Borowska, Ewa; Bourgin, Marc; Hollender, Juliane; Kienle, Cornelia; McArdell, Christa S; von Gunten, Urs

    2016-05-01

    The efficiency of wastewater ozonation for the abatement of three nitrogen-containing pharmaceuticals, two antihistamine drugs, cetirizine (CTR) and fexofenadine (FXF), and the diuretic drug, hydrochlorothiazide (HCTZ), was investigated. Species-specific second-order rate constants for the reactions of the molecular, protonated (CTR, FXF) or deprotonated (HCTZ) forms of these compounds with ozone were determined. All three compounds are very reactive with ozone (apparent second order rate constants at pH 7: kO3,pH7 = 1.7·10(5) M(-1)s(-1), 8.5·10(4) M(-1)s(-1) and 9.0·10(3) M(-1)s(-1) for CTR, HCTZ and FXF, respectively). Transformation product (TP) structures were elucidated using liquid chromatography coupled with high-resolution tandem mass spectrometry, including isotope-labeled standards. For cetirizine and hydrochlorothiazide 8 TPs each and for fexofenadine 7 TPs were identified. The main TPs of cetirizine and fexofenadine are their respective N-oxides, whereas chlorothiazide forms to almost 100% from hydrochlorothiazide. In the bacteria bioluminescence assay the toxicity was slightly increased only during the ozonation of cetirizine at very high cetirizine concentrations. The main TPs detected in bench-scale experiments were also detected in full-scale ozonation of a municipal wastewater, for >90% elimination of the parent compounds.

  18. Chlorination of benzothiazoles and benzotriazoles and transformation products identification by LC-HR-MS/MS.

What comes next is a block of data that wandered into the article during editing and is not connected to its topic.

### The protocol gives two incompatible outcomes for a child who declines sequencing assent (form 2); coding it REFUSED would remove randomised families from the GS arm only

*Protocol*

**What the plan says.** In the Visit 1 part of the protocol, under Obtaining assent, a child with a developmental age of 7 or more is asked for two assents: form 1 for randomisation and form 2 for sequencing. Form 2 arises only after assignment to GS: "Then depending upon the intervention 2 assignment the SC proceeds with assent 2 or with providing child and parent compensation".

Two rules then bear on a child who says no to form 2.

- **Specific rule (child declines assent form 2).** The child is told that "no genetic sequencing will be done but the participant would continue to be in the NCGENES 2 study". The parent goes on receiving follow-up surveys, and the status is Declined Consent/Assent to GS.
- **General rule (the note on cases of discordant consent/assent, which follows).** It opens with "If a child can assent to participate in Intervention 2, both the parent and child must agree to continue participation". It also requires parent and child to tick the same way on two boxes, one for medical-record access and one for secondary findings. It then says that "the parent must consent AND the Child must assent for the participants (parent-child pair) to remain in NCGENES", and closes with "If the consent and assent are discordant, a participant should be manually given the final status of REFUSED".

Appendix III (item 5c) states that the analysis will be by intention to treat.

PubMed

    Nika, Maria-Christina; Bletsou, Anna A; Koumaki, Elena; Noutsopoulos, Constantinos; Mamais, Daniel; Stasinakis, Athanasios S; Thomaidis, Nikolaos S

    2017-02-05

    The fate of four benzotriazoles [1-H-benzotriazole (1-H-BTRi), tolyltriazole (TTRi), xylyltriazole (XTRi) and 1-hydroxy-benzotriazole (1-OH-BTRi)] and three benzothiazoles [benzothiazole (BTH), 2-hydroxy-benzothiazole (2-OH-BTH) and 2-amino-benzothiazole (2-amino-BTH)], during chlorination batch experiments was investigated. In the first step, their degradation under different experimental conditions (applied molar ratio of NaOCl and the target contaminant (m.r.), reaction's contact time, pH value of the reaction's solution and the influence of total suspended solids (TSS) presence) was investigated and their removal kinetics parameters (kobs and t1/2) were determined. In the second step, LC-QTOFMS/MS was used for the detection and identification of transformation products (TPs) formed during chlorination, through the application of suspect and non-target screening approaches. Four and five TPs of XTRi and 2-amino-BTH, respectively, were detected and tentatively identified, while 1-H-BTRi was proven to be formed by the chlorination of 1-OH-BTRi. Moreover, since the identified TPs were also detected in spiked wastewater samples, after lab-scale chlorination experiments, toxicity assessment was carried out by ECOSAR calculations for the environmental relevance of their occurrence. The proposed chlorinated TPs were proven to be more toxic than their parent compounds.

  19. Identification and characterization of tebuconazole transformation products in soil by combining suspect screening and molecular typology.

    PubMed